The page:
Text and Photos by Henrylito D. Tacio
Taro – or gabi as it is called by Filipinos — was once one of the most edible root crops in the world because it is loaded with essential nutrients and vitamins. In the Philippines, this starchy tuber has faded from the grocery list of modern consumers, who are unaware of the healthy benefits of the crop.
The word taro was taken from Tahitian or other Polynesian languages. Its scientific name is Colocasia esculenta; esculent is an English word taken directly from Latin and it means “edible.” Taro’s corm or underground stems as well as leaves or petioles are edible.
Taro’s boiled corm and cooked petioles provide numerous health benefits. This is because taro is a good source of dietary fiber, vitamins B, C, and E, iron, calcium, copper, phosphorus, potassium, magnesium, thiamine, riboflavin, and zinc. It has low content of saturated fat, cholesterol and sodium. Taro corms are very high in starch, and are a good source of dietary fiber.
Calcium oxalate is reportedly present in raw taro leaves which is poisonous, according to Alan Davidson in the Oxford Companion to Food. There was this story of a business class passenger on a transpacific flight of a major airline who fell mysteriously ill. An investigation discovered that a meal served on board was presented on top of a raw cut taro leaf used as the garnish.
Despite this, the leaves are completely safe and delicious after cooking. Also, extra care must be taken to oil your hands before handling the leaves, as some leaves are acidic and cause scratching. Generally, the leaves are often dried in the sun first before cooking.
The gabi leaves are very popular in Asian dishes. In the Philippines, for instance, taro stems and petioles are the main ingredients of laing that is cooked in coconut milk, salted with fermented shrimp and spiced with red hot chillies, particularly siling labuyo. In India, the leaves are rolled along with gram flour batter and then fried or steamed to make a dish called patode which is finished by tempering with red chillies.
In the past, taro has been prescribed in the past as effective in combating malnutrition and indigestion. It was also known as an effective treatment to ulcers, eczema, diarrhea, asthma and bronchial ailments. Its stem is applied topically to heal burns, boils, skin rashes, insect bites, and even wounds.
Aside from being a main source of nutrients, taro is used as herbal medicine. The juice of its petioles is used for earache and internal hemorrhages. On the other hand, the juice of its corm is a good laxative and acts as an antidote for wasp and insect stings. Heated, the gabi corm can ease painful rheumatic joints.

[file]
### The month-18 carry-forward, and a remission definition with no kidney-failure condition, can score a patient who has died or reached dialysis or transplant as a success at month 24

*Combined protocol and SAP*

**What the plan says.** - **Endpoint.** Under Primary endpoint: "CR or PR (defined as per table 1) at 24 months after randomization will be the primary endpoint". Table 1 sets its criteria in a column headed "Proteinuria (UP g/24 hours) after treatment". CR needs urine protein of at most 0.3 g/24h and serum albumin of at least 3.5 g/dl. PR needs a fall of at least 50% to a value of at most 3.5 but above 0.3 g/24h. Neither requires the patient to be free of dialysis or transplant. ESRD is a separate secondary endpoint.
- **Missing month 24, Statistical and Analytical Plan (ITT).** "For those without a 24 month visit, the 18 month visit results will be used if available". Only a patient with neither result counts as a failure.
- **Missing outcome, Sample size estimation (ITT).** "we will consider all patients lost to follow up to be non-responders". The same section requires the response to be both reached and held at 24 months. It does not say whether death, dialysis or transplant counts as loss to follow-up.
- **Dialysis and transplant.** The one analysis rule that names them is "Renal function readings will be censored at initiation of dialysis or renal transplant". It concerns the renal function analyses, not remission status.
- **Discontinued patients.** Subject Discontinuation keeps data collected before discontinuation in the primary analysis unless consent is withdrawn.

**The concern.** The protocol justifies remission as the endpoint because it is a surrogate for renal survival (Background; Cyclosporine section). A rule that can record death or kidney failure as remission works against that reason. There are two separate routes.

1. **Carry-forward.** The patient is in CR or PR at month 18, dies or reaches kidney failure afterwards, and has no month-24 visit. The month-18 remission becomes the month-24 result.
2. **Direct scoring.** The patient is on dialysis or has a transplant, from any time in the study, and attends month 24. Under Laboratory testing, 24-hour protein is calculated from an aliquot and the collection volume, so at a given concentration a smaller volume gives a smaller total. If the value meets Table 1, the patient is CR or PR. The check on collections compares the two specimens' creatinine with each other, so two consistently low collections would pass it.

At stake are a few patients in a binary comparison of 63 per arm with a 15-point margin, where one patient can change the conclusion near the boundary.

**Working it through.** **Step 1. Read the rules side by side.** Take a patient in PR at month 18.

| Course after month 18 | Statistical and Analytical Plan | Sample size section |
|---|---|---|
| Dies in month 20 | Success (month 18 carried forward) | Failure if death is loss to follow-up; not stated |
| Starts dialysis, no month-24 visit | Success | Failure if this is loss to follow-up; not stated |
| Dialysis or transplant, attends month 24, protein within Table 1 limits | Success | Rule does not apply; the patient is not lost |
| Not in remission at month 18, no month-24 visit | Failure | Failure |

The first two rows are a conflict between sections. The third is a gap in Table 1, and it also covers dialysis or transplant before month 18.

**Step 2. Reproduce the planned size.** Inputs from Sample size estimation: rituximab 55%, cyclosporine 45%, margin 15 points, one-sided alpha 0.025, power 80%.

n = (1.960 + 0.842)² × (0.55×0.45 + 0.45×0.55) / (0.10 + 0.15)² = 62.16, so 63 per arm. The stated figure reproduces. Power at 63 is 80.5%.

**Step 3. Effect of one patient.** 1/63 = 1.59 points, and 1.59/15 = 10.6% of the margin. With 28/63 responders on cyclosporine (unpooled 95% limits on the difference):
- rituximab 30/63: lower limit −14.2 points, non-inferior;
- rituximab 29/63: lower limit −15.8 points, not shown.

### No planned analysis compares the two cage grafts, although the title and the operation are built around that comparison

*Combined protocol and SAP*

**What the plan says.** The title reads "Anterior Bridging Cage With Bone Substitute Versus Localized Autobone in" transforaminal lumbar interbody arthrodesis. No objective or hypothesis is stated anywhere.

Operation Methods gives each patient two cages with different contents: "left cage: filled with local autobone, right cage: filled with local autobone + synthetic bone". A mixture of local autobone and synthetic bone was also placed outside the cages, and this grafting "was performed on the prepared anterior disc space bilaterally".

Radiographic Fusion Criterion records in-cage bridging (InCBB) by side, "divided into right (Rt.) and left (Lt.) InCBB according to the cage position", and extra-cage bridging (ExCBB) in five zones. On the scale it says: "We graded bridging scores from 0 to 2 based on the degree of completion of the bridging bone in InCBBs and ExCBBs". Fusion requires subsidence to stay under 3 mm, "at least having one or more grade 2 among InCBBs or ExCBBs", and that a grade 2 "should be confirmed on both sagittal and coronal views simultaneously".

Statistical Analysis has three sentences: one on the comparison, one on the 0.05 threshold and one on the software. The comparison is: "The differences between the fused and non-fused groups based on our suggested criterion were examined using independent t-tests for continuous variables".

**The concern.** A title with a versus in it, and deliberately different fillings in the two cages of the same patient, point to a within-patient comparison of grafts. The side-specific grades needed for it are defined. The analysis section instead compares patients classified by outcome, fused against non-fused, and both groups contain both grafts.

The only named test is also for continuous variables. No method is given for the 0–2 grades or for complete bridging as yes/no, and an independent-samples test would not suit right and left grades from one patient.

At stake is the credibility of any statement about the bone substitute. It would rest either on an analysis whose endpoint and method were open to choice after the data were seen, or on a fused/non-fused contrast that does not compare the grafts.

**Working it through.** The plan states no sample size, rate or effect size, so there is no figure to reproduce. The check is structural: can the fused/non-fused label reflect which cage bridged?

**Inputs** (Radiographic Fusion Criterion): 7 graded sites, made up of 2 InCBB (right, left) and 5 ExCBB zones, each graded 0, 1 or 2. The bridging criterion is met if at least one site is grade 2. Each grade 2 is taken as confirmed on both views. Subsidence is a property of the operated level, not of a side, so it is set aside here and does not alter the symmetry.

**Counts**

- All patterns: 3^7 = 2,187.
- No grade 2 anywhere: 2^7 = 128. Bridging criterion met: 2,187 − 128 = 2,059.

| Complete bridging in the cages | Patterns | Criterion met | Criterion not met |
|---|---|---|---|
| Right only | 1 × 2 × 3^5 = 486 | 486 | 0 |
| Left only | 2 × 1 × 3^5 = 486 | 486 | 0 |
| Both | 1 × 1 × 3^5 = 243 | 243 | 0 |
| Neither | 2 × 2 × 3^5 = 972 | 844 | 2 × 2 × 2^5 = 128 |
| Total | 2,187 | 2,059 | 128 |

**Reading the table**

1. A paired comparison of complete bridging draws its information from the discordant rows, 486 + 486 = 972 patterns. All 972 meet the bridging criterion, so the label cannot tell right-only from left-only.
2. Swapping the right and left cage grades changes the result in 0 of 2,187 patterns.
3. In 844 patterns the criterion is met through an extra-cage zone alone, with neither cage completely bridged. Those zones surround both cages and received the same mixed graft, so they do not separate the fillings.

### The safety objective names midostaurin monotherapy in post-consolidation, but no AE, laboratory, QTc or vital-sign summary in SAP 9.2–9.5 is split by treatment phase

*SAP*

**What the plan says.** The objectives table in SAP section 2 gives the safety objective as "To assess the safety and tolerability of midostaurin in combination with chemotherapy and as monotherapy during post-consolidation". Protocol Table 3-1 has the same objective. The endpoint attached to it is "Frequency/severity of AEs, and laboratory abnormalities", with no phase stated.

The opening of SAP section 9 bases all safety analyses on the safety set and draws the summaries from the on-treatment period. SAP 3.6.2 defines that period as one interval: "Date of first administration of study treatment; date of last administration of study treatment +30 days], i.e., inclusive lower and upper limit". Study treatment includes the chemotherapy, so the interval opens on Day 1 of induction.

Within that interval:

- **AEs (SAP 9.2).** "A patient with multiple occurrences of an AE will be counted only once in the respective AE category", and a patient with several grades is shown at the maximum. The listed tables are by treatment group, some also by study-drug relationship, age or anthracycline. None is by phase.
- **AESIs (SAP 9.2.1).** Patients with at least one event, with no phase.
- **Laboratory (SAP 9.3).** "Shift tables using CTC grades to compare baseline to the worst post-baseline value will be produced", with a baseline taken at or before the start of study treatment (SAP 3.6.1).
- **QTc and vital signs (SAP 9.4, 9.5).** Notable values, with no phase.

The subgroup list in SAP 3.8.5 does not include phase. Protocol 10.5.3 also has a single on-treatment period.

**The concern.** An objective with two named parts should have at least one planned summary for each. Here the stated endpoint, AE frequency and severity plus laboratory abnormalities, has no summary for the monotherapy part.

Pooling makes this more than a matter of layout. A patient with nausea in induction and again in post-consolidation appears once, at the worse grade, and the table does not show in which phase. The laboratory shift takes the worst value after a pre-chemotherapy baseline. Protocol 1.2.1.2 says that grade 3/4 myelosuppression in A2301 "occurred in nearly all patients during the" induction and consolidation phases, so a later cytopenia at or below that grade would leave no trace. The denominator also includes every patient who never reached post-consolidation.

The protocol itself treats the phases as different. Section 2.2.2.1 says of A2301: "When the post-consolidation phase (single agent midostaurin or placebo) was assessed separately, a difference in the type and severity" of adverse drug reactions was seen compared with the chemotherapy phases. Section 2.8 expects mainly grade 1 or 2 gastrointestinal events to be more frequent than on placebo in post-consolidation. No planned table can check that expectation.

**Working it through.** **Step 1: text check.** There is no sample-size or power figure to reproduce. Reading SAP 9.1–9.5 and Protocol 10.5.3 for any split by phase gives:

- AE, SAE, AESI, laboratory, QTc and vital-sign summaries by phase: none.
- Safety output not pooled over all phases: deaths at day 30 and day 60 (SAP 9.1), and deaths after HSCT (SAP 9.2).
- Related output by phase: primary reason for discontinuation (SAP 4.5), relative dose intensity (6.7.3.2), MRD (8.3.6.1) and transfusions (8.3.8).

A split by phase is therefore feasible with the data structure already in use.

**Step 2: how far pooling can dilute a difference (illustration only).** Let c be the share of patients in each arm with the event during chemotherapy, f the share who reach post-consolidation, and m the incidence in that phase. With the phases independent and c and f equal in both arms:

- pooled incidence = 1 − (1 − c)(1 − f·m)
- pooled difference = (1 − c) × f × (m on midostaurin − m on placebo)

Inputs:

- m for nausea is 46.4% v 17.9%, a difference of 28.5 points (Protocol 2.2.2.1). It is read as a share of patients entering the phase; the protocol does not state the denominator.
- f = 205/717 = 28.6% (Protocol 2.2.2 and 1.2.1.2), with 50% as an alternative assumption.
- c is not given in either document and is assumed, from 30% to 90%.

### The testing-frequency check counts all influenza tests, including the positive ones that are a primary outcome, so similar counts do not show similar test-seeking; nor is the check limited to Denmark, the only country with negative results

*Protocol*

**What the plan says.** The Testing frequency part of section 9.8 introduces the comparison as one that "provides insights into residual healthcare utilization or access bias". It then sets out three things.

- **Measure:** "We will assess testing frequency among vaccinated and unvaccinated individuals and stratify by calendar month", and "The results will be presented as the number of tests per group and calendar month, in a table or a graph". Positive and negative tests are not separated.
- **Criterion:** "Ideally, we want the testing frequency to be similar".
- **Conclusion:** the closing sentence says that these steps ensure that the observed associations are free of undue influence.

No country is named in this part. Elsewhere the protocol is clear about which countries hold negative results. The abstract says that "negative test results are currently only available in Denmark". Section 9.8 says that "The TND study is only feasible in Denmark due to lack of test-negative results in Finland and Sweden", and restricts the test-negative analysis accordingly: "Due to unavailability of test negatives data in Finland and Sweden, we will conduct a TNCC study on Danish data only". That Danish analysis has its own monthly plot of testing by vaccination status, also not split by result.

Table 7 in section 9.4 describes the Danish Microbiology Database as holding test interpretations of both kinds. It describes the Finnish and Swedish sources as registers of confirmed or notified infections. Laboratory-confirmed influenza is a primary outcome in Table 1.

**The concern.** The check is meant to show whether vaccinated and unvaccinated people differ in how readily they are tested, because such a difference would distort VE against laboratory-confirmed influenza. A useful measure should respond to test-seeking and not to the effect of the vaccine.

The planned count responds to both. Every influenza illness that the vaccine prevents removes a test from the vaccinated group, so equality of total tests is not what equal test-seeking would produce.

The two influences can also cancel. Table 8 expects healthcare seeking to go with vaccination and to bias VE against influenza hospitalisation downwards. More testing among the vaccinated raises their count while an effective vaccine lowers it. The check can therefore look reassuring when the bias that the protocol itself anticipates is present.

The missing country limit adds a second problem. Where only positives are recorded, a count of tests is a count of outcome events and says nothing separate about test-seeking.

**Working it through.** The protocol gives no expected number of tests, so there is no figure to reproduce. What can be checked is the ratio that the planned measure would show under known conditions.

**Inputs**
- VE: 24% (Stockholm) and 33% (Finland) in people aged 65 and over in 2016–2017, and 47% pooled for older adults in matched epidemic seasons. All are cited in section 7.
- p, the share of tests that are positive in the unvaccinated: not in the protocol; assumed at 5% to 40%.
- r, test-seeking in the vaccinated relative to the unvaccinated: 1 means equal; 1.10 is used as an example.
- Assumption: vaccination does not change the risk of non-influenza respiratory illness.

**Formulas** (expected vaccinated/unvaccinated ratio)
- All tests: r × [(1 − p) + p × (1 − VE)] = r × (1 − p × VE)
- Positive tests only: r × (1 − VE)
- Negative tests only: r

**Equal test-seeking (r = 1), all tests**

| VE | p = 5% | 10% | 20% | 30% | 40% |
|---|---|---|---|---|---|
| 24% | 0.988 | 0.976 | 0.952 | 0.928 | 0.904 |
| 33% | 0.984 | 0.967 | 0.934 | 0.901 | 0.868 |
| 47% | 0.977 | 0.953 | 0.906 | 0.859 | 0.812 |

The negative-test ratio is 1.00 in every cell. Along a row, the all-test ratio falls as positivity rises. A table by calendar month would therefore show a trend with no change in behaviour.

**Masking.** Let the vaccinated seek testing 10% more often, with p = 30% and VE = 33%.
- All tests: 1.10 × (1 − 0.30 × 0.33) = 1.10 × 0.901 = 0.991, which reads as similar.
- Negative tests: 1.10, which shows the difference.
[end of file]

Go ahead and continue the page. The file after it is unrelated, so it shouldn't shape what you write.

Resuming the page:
Taro is planted primarily for its corm. Ginataan, a popular Filipino dessert, uses coconut milk and gabi that are mixed with tropical fruits. In India, it is used as a staple food, as a side dish, or as a component in various side dishes. As a staple food it is steamed, and eaten with a chutney of green pepper and shallot onions.
In China, taro is mainly used as a flavor enhancing ingredient. It is commonly braised with pork or beef. It is used in the dim sum cuisine of the southern part of the country to make a small plated dish called taro dumpling, as well as a pan-fried dish called taro cake. It is also woven to form a seafood birdsnest. The taro cake is also a delicacy traditionally eaten during the Chinese New Year. In desserts, it is used in tong sui, bubble tea, as a flavoring in ice cream and other desserts.
In Taiwan, taro chips are often used as a potato-chip-like snack. Compared to potato chips, gabi chips are harder and have a more assertive nutty flavor. They are generally made from upland taro because of their lower moisture.
In Japan, taro was a regional staple food before rice became predominant. The corm is often prepared through simmering, but occasionally grated and eaten raw or steamed. In Bangladesh, taro is cooked with small prawn into thick curry.
Flour can also be produced from taro corms. The flour can be used for soups, biscuits, bread, beverages, and puddings. Taro starch is highly digestible and is recommended as baby food. In Hawaii, chemical studies to determine the food properties of poi (a native food prepared from boiled taro corms mixed with water, cooked, mashed into paste, and slightly fermented) have confirmed its value as food for normal, allergic and potentially allergic babies.
Taro is native to the Old World, but has become an important crop in the equatorial regions of the world. It is believed to have been cultivated as long as 6000 years ago and some sources assert that it originated in Southeast Asia or India.
In the Philippines, taro can be grown anywhere as it grows on all kinds of soils. But for best results, it must be planted on deep, well-drained, friable loams, particularly alluvial loams with a high level of water table. Saline soils could be tolerated by taro.
“The crop can be grown in all parts of the Philippines, from sea level to 1,800 meters high,” notes The Philippines Recommends for Gabi, published by the Philippine Council for Agriculture, Forestry, and Natural Resources Research and Development (PCARRD). “The crop has particular potential in marshy, waterlogged regions and for coastal and saline areas.” — ###